It was a showdown between the judges and Jimmy Iovine on tonight’s “American Idol.” The discerning record producer who should have been a judge for the last few years has been upgraded in recent weeks to giving his commentary after commercial breaks instead of on the Thursday night results show. As usual, he was pretty much spot on in his commentary, including when he criticized Amber Holcomb for a performance that the whole panel of judges loved.
Amber sang “MacArthur Park” as part of the audience-voted theme of One Hit Wonders. To summarize: according to Ryan Seacrest, America willingly chose for the contestants to have to sing ANOTHER category of songs that couldn’t possibly consist of contemporary music. And on top of that, Amber supposedly chose to sing an aged disco number with absurd lyrics about baking. Well, whoever chose it, be it Amber or some behind the scenes prankster, it was total cheese. I mean, even cool as a cucumber Amber couldn’t hardly keep a straight face while lamenting the loss of the famed recipe.
But the judges raved about it. It was the last of Amber’s three numbers tonight, in which she showed a streak of confidence heretofore unseen. And that’s what struck the judges—not the implausibility of someone leaving a cake out in the rain.
In Jimmy’s post-commercial commentary, he said Amber couldn’t pull off corny of that level. And so while commenting on Candice Glover’s amazing, contemporized performance of Samantha Sang’s “Emotion” in the next segment, Nicki Minaj segued back to Amber and Jimmy. She said that Jimmy “clocked” the judges, but that they weren’t commenting on the song, just the singing.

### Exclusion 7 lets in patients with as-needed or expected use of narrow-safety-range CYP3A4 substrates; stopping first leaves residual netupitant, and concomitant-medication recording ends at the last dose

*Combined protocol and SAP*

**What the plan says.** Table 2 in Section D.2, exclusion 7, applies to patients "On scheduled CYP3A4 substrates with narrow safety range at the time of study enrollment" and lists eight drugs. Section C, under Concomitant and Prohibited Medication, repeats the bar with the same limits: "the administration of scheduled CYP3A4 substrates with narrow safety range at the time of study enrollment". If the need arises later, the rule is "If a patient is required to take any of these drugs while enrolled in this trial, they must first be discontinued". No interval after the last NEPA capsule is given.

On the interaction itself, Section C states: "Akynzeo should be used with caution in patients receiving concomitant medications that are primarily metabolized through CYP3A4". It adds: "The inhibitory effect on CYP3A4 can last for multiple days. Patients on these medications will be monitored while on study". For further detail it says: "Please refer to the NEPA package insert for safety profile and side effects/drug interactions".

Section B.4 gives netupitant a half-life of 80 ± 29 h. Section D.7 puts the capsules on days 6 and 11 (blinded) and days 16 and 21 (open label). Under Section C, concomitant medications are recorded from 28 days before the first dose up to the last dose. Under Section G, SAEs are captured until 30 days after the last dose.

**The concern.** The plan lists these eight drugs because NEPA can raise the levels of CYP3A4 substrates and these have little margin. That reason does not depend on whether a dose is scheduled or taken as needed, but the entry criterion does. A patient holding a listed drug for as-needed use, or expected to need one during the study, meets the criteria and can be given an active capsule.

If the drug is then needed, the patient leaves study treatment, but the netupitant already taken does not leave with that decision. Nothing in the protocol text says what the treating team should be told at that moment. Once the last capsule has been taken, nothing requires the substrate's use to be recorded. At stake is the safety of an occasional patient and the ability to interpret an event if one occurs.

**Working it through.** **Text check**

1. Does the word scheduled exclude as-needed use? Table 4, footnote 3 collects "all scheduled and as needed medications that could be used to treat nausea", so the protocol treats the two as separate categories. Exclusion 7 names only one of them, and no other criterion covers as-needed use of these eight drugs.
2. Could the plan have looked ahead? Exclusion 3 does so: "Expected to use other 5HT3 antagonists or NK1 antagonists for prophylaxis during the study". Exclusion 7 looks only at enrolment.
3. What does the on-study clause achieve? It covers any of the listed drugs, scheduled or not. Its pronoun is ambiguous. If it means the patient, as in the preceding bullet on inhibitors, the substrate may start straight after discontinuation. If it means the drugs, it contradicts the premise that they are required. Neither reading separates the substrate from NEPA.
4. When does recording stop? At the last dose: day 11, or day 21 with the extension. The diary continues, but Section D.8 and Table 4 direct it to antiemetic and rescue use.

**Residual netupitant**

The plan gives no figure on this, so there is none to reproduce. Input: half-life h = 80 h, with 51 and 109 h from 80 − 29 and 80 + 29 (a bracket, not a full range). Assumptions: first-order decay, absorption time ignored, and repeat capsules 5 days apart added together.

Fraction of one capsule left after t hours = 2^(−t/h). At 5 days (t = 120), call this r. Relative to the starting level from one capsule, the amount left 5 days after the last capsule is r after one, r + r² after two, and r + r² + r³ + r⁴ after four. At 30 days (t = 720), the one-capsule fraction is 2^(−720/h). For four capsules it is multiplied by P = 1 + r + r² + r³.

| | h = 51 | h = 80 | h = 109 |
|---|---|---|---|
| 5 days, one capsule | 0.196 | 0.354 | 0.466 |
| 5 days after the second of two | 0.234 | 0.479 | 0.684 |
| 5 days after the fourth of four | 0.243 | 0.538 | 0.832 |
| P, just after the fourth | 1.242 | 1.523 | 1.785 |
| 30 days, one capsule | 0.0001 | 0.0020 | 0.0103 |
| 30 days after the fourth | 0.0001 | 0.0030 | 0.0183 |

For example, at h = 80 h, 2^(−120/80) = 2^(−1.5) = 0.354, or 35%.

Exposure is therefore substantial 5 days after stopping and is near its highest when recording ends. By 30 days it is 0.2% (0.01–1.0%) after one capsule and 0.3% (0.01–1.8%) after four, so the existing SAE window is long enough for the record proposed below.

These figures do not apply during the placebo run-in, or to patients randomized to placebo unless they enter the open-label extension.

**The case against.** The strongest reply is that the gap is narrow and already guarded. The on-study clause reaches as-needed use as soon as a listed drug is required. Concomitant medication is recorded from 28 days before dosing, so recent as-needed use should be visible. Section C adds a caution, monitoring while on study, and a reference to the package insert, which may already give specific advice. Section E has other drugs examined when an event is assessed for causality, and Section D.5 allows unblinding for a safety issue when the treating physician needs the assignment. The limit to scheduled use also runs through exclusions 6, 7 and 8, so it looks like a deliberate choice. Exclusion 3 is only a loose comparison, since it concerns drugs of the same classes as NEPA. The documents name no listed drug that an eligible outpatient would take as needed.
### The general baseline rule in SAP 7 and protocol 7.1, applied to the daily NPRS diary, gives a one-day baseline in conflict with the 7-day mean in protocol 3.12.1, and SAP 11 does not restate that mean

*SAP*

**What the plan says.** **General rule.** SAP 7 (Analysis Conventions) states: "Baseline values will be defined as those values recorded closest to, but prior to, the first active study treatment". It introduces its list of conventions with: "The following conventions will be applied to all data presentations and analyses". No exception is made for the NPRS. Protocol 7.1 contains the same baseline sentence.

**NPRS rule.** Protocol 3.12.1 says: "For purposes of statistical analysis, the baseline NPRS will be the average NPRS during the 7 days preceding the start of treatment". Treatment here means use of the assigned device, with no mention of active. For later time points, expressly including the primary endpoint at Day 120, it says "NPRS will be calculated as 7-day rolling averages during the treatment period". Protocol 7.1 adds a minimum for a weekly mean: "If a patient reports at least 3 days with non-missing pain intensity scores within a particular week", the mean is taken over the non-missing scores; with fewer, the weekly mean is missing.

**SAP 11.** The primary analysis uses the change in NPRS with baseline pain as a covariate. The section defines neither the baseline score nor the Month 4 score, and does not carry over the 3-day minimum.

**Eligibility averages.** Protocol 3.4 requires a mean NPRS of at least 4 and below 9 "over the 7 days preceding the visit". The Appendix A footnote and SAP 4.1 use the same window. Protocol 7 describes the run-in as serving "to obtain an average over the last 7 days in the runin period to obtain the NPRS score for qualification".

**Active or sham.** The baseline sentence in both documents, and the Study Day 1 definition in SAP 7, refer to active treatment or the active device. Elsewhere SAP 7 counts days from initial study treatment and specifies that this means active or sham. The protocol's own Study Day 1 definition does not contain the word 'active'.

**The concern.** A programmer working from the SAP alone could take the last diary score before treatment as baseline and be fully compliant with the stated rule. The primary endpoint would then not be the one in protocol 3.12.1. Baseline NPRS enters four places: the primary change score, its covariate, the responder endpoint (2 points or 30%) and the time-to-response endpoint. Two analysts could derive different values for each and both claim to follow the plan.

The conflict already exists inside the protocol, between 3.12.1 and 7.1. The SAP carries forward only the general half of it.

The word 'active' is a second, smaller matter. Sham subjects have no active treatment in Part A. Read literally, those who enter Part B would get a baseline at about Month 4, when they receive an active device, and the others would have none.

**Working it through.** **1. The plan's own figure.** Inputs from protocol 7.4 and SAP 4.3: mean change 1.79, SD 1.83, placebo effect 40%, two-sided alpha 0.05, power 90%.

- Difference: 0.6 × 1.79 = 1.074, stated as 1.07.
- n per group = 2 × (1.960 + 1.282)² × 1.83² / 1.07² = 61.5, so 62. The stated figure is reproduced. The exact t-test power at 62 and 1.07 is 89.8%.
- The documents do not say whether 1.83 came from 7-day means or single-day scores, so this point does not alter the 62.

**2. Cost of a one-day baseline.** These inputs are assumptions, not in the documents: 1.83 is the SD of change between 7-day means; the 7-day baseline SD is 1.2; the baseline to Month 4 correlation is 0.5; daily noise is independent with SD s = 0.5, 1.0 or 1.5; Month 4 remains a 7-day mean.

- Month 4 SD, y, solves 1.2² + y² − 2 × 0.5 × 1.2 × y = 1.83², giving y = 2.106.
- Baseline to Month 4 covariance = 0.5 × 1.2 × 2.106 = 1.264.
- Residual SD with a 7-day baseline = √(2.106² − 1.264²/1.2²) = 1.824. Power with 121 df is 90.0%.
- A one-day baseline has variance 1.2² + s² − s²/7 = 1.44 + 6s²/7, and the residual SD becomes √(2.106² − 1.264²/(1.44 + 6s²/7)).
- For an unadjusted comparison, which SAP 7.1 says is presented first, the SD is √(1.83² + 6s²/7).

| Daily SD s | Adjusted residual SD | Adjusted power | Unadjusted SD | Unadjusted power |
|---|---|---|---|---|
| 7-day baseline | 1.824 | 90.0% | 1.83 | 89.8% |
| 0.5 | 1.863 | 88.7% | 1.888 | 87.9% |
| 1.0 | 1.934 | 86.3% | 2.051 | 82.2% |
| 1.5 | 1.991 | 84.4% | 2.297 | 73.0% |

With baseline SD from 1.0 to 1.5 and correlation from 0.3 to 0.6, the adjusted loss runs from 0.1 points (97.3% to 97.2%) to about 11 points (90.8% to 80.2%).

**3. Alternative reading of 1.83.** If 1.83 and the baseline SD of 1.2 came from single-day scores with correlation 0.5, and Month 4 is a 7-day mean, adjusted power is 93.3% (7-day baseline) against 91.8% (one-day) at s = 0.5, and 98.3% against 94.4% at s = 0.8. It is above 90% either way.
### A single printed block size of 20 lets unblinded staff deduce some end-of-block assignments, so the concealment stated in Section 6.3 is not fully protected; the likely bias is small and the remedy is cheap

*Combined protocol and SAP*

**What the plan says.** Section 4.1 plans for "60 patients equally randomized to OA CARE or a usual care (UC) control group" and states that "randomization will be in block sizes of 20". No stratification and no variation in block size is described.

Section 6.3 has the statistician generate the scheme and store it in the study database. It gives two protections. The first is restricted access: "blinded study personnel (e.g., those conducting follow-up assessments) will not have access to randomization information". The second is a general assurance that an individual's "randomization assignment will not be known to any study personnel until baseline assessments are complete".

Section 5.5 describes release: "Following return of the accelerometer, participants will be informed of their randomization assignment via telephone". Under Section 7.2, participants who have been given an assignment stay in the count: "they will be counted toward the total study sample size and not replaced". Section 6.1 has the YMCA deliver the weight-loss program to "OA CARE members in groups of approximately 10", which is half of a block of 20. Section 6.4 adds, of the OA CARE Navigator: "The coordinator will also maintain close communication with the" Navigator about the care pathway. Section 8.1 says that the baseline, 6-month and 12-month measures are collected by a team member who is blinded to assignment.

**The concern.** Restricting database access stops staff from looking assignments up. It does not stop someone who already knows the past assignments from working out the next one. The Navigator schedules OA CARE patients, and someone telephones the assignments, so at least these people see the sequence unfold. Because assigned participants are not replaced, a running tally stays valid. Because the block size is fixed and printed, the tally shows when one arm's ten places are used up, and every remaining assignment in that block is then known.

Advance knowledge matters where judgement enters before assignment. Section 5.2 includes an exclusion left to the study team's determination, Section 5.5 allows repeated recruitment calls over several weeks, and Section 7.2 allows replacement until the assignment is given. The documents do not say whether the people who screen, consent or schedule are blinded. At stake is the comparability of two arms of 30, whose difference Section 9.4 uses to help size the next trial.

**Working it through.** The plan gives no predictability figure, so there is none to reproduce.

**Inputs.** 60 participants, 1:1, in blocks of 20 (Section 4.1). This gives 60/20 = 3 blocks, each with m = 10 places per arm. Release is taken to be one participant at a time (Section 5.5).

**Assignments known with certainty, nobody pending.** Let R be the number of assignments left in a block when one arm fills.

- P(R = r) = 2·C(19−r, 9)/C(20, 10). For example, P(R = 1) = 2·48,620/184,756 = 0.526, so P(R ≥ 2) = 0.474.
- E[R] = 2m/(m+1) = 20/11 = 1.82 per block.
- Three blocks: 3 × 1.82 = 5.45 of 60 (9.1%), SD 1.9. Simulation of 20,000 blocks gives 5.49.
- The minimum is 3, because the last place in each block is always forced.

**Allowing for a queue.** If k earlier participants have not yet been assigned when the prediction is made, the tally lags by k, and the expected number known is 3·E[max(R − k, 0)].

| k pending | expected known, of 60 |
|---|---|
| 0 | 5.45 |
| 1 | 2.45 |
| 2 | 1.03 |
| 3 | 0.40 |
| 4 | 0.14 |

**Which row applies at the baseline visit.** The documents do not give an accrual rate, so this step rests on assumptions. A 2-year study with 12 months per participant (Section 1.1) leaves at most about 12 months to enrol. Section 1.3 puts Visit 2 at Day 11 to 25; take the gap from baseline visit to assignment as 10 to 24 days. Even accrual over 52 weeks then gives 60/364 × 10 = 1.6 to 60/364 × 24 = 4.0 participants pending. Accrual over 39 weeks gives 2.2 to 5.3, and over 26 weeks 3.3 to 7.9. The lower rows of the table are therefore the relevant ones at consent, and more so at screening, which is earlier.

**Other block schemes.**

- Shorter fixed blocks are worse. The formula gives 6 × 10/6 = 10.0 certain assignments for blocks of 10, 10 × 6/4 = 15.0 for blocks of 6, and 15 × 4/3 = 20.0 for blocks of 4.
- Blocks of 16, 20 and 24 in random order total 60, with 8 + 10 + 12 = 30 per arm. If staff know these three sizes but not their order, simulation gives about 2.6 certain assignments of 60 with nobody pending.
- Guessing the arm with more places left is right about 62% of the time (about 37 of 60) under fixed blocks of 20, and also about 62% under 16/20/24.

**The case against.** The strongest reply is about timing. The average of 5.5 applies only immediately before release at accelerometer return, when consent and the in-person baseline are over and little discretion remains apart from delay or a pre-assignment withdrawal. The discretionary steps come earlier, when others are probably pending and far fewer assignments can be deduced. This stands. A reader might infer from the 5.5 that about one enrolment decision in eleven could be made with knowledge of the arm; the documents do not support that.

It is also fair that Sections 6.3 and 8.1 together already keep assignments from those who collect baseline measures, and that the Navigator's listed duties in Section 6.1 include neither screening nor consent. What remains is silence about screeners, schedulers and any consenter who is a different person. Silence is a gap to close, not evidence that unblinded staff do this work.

So Ryan brought Jimmy out on stage—while poor Candice is there, patiently waiting for her numbers. Jimmy tells the panel they’ve been “smoking a little bit of the green icing on that MacArthur Park cake,” and then accuses them of not being willing to say that Candice did better than Amber. Nicki says Candice was better. “Then say it!” Jimmy hollers. Nicki marches right up to the stage and pretends to strangle him. Funny that she’d go to bat like that for a girl that only moments earlier she addressed as “Angie.”
There was more than Candice’s victory over Amber that the judges wouldn’t address tonight. They seemed to unanimously agree that tonight was not a night to talk about vocals, only about performance, look, star quality, etc. Nicki, usually sitting sideways toward Keith Urban (why?) gave a considerable amount of business advice, telling the girls to think about marketing themselves in various ways.
The judges especially zeroed in on Kree Harrison with their commentary, repeatedly telling her that she’s lost her soul. “Something about what’s on the inside of you seems to be dimming a little bit,” Nicki told her at one point. The disaffected, too-cool-for-school thing Kree’s had going on all season has finally caught up with her and gotten in the way of her performances. Her two solos, a blues song called “It Hurts So Bad,” and one-hit wonder “Whiter Shade of Pale” were well sung but lacked emotion, and her duet with Amber of “Rumour Has It” was robotic.